synopsis of what is to live in the film: the Grandmother War
(the whole screen treatment can be read here)

    The Plot: A clash between student-debt protesters and Oakland police, leads to the death of the one of the protesters.  His grandmother, living in a lower class retirement home in Oakland, is drawn into action as a consequence of a confrontation between herself, along with a couple of her friends from the home, and some of the protesters at her grandson’s wake, following the funeral.  It turns out this elderly woman was a former Black Panther, and her two friends from the home had been political radicals from the 1960‘s, particularly effected by the 1968 Chicago Democrat Convention police riot.
    The students, and the old and now retired former radicals, form a partnership seeking a way to remind the American People of the fundamental reasons and means that led to the creation of the American Experiment.   The students have heart, but not wisdom.  The oldsters have wisdom but not the forces of youth.  One of their main ideas is that, as the Declaration insists: the only just laws come from the consent of the governed.
    Guided by the thoughtfulness of one of the former radicals, the two groups, students and elders, create a new Confederation, and include homeless people and unemployed people, to do an new style “occupation”.  The radicals also discern that the student protest group has already been penetrated by a spy from the Oakland police, which is likely being aided by Homeland Security.  A somewhat elaborate sting is woven, which causes the police and Homeland Security to over-reach their authority, which, however, results in tragedy.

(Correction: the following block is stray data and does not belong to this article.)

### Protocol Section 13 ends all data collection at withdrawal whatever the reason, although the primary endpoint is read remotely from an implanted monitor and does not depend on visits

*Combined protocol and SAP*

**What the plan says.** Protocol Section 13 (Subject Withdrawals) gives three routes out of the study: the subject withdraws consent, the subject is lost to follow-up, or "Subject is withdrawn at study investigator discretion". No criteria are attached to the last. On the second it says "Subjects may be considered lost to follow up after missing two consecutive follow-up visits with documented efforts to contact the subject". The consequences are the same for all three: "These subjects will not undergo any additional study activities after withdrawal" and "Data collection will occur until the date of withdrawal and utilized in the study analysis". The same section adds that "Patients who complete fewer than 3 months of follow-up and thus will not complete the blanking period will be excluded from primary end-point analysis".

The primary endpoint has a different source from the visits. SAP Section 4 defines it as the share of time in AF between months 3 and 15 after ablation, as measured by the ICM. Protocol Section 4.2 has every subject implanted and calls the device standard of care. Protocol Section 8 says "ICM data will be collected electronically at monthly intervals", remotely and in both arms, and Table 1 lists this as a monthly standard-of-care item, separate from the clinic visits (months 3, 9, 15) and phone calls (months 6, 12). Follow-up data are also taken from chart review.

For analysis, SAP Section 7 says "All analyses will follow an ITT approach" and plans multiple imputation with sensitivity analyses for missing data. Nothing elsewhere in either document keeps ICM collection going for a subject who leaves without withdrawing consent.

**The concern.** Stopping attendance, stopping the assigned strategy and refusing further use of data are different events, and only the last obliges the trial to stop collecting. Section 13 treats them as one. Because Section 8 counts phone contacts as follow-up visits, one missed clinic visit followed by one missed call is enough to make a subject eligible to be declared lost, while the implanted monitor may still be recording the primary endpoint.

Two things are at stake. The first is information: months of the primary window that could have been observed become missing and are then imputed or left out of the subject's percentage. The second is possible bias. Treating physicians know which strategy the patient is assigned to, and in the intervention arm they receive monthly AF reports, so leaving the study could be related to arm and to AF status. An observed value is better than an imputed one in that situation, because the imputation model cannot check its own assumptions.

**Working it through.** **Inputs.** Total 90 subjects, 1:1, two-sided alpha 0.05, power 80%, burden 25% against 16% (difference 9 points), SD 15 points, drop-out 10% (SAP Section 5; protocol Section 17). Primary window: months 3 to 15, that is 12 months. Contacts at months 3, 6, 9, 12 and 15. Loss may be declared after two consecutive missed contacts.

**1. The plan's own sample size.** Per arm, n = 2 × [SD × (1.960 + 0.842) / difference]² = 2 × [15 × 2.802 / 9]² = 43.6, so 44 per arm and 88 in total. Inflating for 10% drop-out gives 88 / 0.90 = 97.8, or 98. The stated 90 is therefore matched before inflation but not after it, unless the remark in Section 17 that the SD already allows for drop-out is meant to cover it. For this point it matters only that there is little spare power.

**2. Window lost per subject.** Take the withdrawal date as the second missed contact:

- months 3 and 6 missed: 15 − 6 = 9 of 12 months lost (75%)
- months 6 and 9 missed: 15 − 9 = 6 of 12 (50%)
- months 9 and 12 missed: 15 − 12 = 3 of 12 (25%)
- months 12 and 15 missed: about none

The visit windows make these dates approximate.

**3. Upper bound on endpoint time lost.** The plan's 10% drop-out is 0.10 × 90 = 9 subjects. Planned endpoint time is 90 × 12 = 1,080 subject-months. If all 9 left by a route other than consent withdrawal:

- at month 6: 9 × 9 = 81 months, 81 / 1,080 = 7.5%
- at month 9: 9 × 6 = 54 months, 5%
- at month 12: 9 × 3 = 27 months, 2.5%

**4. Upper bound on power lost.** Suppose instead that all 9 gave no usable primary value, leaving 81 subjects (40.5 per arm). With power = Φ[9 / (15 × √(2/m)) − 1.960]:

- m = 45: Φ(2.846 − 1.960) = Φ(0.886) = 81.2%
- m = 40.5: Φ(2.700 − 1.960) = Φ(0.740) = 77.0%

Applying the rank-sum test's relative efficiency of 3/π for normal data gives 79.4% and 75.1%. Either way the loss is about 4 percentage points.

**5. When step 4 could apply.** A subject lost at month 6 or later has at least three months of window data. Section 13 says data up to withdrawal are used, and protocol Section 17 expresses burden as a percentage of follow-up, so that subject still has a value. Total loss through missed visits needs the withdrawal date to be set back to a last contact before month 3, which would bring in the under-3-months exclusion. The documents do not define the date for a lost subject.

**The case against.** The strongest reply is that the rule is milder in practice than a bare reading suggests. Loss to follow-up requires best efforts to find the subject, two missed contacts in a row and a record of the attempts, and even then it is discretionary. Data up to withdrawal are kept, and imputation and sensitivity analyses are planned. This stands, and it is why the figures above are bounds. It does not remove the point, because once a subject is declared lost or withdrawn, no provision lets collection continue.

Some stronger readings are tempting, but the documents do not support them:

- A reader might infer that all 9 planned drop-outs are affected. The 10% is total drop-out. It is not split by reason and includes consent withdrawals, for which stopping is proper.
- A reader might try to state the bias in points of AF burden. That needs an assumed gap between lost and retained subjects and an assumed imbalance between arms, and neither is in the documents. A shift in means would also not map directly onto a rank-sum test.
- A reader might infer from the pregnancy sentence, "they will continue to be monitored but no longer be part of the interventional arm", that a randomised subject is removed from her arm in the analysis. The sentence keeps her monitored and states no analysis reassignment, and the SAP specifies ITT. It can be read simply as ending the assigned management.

The radicals, expecting trouble, but not the intensity by which it arrives, arranged to have the whole illegal and immoral (from the side of the police) confrontation to be captured on digital video, which was live-streamed all over the social networks, as well as video-taped by a local News crew from an Oakland TV station.  This tragic event is presented in the opening scenes of the third act of the film
    In the aftermath, as the Oakland Police and Homeland Security try to cover up their over-reaching, the Ideas of the Confederation of elders, young students, homeless and unemployed (those least protected by our ostensible government) are able to occupy the moral high ground, with the result that all over America, in the days following that live-streamed illegal police action and tragedy, people start to wear buttons which say such as: “I no longer consent”, or "the grandmother war".  A powerful political movement is born where regular people relearn what the Founders understood over 200 years ago, by asking these questions: How does a free people govern itself?  What is the nature of the social contract?  What is the meaning of the rule of law?  What is the difference between law and morality?  How does money actually work?  And, ... that We the People, in creating the Constitution, only gave a limited grant of power to a central government, reserving all manner of powers for ourselves (see the 10th Amendment), including the power to rewrite the social contract from the ground up, whenever we want or need.  A lesson in Civics is given in this film a dramatic form.
    America, as Franklin knew, is an Idea. Those human impulses which want to dominate people, through wealth and power, want to kill that Idea.  But an Idea can’t be killed.  This Idea (in plain speech: “work hard, play by the rules, and mind your own business”) lives, in fact, in the hearts of the American People, although others try to claim it and use it, falsely, for their own selfish purposes.
    Lincoln stated it most simply in the last words of the Gettysburg Address: “ ... that government of the people, by the people, for the people, shall not perish from the earth.” 
    We’ve nearly lost this Idea, but this film can show how, with the most simple acts of courage, this Idea can once more live in the actions of ordinary people.  We get a second Declaration, a second Revolution, and a second Confederation, with small deeds of sacrifice, through the most simple acts of unity of purpose (E pluribus unum: out of many, one).
    Out of this struggle the embryo of a second Constitution is being generated, one in which the laws, that have been forced upon us by manufactured (fake) consent, are undone (such as that Corporations are people etc.).